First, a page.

LETTERS: “BARNEY IS DEAD, LONG LIVE BARNEY,” Laura Travis, Clairemont, October 5, 1995

Ten Years Ago
[Rod] Page is known for his storytelling, brutal on-air honesty, and his “old friend” tag line. After three years as the evening DJ on KPOP (AM 1360), Page said he was fired because his engineer mistakenly had his mike on while Page ranted about a technical error.

“There was this intense, maddening feedback sound.” Page exploded. His rant went out over the air. “I had no idea the mike was on.” Page admits he berated the station on the air.
SCENE: “HE SOLD TUXEDOS,” Ken Leighton, October 5, 2000

Five Years Ago
I got invited to a biker party.

When one guy rolled up on a Harley, I asked him why they were so loud. “This isn’t loud,” he said. He didn’t seem friendly, so I didn’t ask him further questions. I went back to Austin, who told me, “When a motorcycle is stock, it’s quiet. Even Harleys. A lot of riders change out the exhaust pipes for more power, a better sound, and to be heard. When some car hits or cuts you off, they say they didn’t see you. Colorful vests don’t provide the answer. Drivers are sometimes startled by the noise, but sometimes it helps them hear you.”
CRASHER: “DANCING BIKE,” Josh Board, October 6, 2005

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Daily News Cafe: looks like a breakfast-all-day

In our search for new variations, we sometimes forget how good the originals are.

Thirty-Five Years Ago
Food cooperatives in San Diego County began in June 1970 when approximately 50 students from UCSD unified their enthusiasm with two grants from the university and an assessment of ten dollars a household. They formed the Solana Beach People’s Food Store.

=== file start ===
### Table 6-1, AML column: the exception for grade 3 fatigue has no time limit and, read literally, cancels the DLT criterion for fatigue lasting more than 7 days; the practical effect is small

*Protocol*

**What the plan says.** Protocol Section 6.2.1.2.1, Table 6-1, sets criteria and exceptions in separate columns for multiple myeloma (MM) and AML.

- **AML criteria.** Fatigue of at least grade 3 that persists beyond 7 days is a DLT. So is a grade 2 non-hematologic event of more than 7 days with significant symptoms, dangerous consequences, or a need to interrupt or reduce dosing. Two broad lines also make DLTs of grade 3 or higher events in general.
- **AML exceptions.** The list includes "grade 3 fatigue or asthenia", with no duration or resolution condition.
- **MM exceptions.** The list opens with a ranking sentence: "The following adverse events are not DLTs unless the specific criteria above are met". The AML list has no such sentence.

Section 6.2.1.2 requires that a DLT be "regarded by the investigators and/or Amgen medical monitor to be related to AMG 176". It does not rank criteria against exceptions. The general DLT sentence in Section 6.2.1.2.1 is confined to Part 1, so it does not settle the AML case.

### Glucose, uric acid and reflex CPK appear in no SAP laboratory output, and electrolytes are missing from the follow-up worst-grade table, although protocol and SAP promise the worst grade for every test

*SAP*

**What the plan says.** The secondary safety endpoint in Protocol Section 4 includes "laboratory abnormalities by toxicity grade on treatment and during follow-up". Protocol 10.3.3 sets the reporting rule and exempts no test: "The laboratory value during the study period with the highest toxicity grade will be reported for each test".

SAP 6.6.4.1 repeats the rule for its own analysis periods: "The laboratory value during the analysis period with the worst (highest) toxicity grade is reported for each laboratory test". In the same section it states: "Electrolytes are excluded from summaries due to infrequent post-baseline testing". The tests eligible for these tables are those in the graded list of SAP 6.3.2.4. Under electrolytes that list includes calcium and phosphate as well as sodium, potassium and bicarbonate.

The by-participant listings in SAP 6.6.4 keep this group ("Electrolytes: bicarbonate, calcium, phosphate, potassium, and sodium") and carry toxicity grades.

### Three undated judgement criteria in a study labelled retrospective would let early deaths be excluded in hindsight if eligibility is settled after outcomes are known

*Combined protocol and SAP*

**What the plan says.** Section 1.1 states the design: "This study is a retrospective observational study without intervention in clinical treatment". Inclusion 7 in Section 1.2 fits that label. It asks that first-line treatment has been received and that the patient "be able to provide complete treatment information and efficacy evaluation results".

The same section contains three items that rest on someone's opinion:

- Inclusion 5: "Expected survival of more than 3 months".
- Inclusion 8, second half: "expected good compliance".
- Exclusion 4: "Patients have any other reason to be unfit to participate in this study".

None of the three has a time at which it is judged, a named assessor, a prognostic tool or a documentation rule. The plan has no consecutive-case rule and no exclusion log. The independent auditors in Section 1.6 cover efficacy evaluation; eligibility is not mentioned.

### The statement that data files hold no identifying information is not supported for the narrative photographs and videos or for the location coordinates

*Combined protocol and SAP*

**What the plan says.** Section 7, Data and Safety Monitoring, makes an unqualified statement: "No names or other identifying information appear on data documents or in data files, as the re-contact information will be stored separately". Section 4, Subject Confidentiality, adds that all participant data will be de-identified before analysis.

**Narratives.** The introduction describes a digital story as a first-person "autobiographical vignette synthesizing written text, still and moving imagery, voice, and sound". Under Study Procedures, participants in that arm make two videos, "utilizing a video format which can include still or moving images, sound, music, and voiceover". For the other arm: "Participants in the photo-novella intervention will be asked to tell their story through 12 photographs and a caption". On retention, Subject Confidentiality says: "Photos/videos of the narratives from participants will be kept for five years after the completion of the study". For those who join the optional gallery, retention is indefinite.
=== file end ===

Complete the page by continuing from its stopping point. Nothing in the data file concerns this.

The precedent was set. Two years later, in the summer of 1972, the second co-op, the Ocean Beach People’s Food Store, got under way.
“FOOD CO-OPS,” Clay Kemperer and Kathy Brown, October 9, 1975

Thirty Years Ago
People, including twelve male and six female saints, are the second-biggest source of local place names. “Take Thing Valley [south of Mount Laguna], for example. It’s got quite a story to it. It was settled by two Welsh brothers whose family name had originally been Hogg. They didn’t like that so they went to court to get the name changed. The judge agreed and asked them what they wanted instead. They didn’t know, so they answered, ‘Anything!’ So the judge thought about it and decided to make it ‘Thing.’”
CITY LIGHTS: “GAME OF THE NAME,” Jeannette De Wyze, October 9, 1980

Twenty-Five Years Ago